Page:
abstract = "The expanding capacity of today's memory cards and increasing speed of processors have created demands for high data rate interfaces between memory cards and processors. Compared to conventional contact pins, wireless interfaces have received tremendous interest for reasons of more convenience, higher reliability, and higher data rate. Two major types of near-field wireless communication techniques using capacitive coupling and inductive coupling channels have been investigated. Tens of Gb/s/ch is achieved using both methods with a communication distance of tens of microns in TCI (thru-chip-interface) applications [1-2]. However, when the communication distance denters the mm range in such applications as non-contact memory cards, the sizes of capacitors or inductors must be up scaled to detect enough electrical flux or magnetic flux, whose magnitude decay as 1/dn (n>1). As a result, the self-resonance frequency fSR is reduced significantly, which becomes the dominant limiting factor for the achievable data rate, since the maximum data rate is usually chosen as 1/2 or 1/3 of fSR in order to avoid signal peaking [3]. Although multi-channel solutions are viable to increase the total data rate, complex systems are required to address the skew issues in synchronization, and low area efficiency is resulted to reduce crosstalk interferences as shown in Fig. 28.3.1.",
author = "Tsutomu Takeya and Lan Nan and Shinya Nakano and Noriyuki Miura and Hiroki Ishikuro and Tadahiro Kuroda",
year = "2011",
doi = "10.1109/ISSCC.2011.5746411",
language = "English",
isbn = "9781612843001",
pages = "492--493",
booktitle = "Digest of Technical Papers - IEEE International Solid-State Circuits Conference",

}

TY - GEN

T1 - A 12Gb/s non-contact interface with coupled transmission lines

AU - Takeya, Tsutomu

AU - Nan, Lan

AU - Nakano, Shinya

AU - Miura, Noriyuki

AU - Ishikuro, Hiroki

AU - Kuroda, Tadahiro

PY - 2011

Y1 - 2011

N2 - The expanding capacity of today's memory cards and increasing speed of processors have created demands for high data rate interfaces between memory cards and processors. Compared to conventional contact pins, wireless interfaces have received tremendous interest for reasons of more convenience, higher reliability, and higher data rate. Two major types of near-field wireless communication techniques using capacitive coupling and inductive coupling channels have been investigated. Tens of Gb/s/ch is achieved using both methods with a communication distance of tens of microns in TCI (thru-chip-interface) applications [1-2]. However, when the communication distance denters the mm range in such applications as non-contact memory cards, the sizes of capacitors or inductors must be up scaled to detect enough electrical flux or magnetic flux, whose magnitude decay as 1/dn (n>1). As a result, the self-resonance frequency fSR is reduced significantly, which becomes the dominant limiting factor for the achievable data rate, since the maximum data rate is usually chosen as 1/2 or 1/3 of fSR in order to avoid signal peaking [3]. Although multi-channel solutions are viable to increase the total data rate, complex systems are required to address the skew issues in synchronization, and low area efficiency is resulted to reduce crosstalk interferences as shown in Fig. 28.3.1.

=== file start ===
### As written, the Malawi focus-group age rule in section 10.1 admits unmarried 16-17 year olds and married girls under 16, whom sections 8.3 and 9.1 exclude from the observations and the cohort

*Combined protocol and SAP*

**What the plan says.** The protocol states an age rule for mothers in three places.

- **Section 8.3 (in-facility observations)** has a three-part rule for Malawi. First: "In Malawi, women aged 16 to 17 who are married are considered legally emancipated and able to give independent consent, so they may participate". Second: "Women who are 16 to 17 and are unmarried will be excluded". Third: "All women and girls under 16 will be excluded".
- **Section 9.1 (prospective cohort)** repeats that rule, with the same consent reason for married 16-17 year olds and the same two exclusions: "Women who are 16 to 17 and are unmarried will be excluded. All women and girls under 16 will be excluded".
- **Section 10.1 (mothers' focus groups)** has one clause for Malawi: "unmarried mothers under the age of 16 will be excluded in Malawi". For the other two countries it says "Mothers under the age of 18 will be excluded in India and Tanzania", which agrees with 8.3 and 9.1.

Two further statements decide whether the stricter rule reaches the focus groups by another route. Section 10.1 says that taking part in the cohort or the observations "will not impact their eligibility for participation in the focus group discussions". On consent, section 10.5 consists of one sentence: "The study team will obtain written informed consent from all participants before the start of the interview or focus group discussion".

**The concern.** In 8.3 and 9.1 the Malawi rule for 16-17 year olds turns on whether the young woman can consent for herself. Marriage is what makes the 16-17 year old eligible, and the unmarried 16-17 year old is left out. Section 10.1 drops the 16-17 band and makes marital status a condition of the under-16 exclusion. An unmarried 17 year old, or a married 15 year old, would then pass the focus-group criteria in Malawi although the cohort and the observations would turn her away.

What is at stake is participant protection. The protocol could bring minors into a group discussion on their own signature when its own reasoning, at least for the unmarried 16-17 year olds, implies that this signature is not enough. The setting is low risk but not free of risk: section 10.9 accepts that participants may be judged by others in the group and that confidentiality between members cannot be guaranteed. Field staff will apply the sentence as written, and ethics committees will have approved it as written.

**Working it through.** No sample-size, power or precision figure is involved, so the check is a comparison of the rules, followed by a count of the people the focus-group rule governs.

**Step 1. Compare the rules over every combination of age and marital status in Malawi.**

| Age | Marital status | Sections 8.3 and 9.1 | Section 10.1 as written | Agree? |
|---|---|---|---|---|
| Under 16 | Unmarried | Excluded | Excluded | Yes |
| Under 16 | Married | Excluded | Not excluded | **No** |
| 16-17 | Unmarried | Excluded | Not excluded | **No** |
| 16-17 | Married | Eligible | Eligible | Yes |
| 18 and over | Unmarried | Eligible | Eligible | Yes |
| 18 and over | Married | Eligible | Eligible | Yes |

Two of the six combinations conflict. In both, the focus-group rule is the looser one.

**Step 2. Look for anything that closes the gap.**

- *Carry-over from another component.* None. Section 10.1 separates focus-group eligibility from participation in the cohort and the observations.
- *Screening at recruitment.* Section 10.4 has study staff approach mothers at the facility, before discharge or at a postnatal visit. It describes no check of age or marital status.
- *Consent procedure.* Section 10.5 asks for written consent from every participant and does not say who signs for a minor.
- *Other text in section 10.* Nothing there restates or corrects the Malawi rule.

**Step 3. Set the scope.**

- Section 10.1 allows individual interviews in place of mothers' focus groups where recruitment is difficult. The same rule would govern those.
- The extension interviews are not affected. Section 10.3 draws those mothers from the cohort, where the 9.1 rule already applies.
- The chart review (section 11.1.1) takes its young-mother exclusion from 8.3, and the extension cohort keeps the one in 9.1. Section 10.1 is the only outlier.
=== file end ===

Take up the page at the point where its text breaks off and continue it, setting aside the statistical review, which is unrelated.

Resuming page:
AB - The expanding capacity of today's memory cards and increasing speed of processors have created demands for high data rate interfaces between memory cards and processors. Compared to conventional contact pins, wireless interfaces have received tremendous interest for reasons of more convenience, higher reliability, and higher data rate. Two major types of near-field wireless communication techniques using capacitive coupling and inductive coupling channels have been investigated. Tens of Gb/s/ch is achieved using both methods with a communication distance of tens of microns in TCI (thru-chip-interface) applications [1-2]. However, when the communication distance denters the mm range in such applications as non-contact memory cards, the sizes of capacitors or inductors must be up scaled to detect enough electrical flux or magnetic flux, whose magnitude decay as 1/dn (n>1). As a result, the self-resonance frequency fSR is reduced significantly, which becomes the dominant limiting factor for the achievable data rate, since the maximum data rate is usually chosen as 1/2 or 1/3 of fSR in order to avoid signal peaking [3]. Although multi-channel solutions are viable to increase the total data rate, complex systems are required to address the skew issues in synchronization, and low area efficiency is resulted to reduce crosstalk interferences as shown in Fig. 28.3.1.

UR - http://www.scopus.com/inward/record.url?scp=79955712454&partnerID=8YFLogxK

UR - http://www.scopus.com/inward/citedby.url?scp=79955712454&partnerID=8YFLogxK

U2 - 10.1109/ISSCC.2011.5746411

DO - 10.1109/ISSCC.2011.5746411

M3 - Conference contribution

SN - 9781612843001

SP - 492

EP - 493

BT - Digest of Technical Papers - IEEE International Solid-State Circuits Conference

ER -